OK. It’s time to get serious about the Total Solar Eclipse that’s gonna occur Monday. Yes, I was alive in 1979 when the last one occurred, and no there was no Internet or 24 hour a day media saturation like there is now, but I don’t remember this much hype placed on the event.
Nonetheless, folks should take heed to the warnings about how to view the eclipse, especially if you are teacher’s ad you are having your students trying to view it. The link I included to the video explains why everyone should be careful how they view things. I know when I look into a bright sun, I squint and pretty much close my eyes. And I still get the sensation of looking directly into the sun. But because the effect on your eyes will not be instantaneous, folks, especially kids, will want to keep looking. Please spend a few minutes this weekend searching ways to safely view the eclipse with your students.
Also, for you media enthusiasts, unless you have the correct filters on your camera (DSLR of video or even cell phone) Don’t try to shoot the eclipse. You don’t see it as much anymore on TV’s because they are tubeless, but you can still damage your camera optics (the real ones, not the term the political folks throw around). I remember a time many years ago when I was producing a video for a company, and some one decided to flash a very low power laser pen across the lens of the camera. Less than split second. It burned the image of the squiggly movement into the optics permanently. You can destroy your camera if you are not careful. So while the thought may be to try to capture it for posterity, remember there will be another Total Solar Eclipse in about 7 years, and by then technology will most likely be better able to handle it,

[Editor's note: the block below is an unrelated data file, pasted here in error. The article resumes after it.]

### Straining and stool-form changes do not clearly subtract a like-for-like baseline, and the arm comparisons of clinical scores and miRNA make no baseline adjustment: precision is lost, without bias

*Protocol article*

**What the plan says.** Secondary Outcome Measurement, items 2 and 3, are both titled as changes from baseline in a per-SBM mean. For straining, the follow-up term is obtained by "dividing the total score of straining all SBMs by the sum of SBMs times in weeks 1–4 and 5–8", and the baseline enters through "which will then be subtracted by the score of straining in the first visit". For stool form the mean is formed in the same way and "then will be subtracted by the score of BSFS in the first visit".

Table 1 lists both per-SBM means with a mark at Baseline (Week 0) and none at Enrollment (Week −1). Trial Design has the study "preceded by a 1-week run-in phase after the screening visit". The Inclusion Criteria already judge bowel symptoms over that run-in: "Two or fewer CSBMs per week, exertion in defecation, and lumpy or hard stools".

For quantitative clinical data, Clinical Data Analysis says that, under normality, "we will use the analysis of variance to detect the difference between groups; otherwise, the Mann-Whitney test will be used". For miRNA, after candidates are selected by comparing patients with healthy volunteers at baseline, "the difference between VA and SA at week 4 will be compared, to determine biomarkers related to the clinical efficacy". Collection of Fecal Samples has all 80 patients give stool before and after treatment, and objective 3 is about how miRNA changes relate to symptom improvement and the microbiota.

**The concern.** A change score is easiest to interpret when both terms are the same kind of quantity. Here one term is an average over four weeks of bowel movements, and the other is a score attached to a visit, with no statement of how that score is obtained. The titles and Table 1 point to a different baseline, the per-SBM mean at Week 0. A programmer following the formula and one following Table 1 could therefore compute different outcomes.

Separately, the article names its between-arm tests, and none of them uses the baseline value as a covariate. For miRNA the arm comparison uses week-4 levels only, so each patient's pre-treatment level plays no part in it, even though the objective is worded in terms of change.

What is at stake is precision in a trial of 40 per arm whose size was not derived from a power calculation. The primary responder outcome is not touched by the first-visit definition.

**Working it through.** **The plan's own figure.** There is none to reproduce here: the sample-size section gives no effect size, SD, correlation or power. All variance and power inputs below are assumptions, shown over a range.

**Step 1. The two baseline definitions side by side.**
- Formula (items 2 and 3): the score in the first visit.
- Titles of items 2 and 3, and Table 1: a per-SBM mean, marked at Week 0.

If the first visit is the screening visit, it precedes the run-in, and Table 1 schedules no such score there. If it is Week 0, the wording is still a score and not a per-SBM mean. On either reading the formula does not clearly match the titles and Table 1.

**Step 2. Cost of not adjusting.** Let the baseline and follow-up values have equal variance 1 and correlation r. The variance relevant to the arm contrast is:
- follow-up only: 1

And finally, be aware of the hype and lunacy surrounding this event. Folks travelling all across the country to try to be in the path. Gas stations running out of fuels. Traffic jams in small cities. Infrastructures being paralyzed due to the influx of visitors for a 3 minute event. Tempers will no doubt flare. Especially if the weather screws up their viewing.
So enjoy the event, but try to enjoy it safely and sanely. As for me, I will most likely just sit in my office and watch it get dark outside and think I have worked all day already, and fall asleep at my desk.
I’ll close this out with Bonnie Tyler singing Total Eclipse of the Heart from 1983.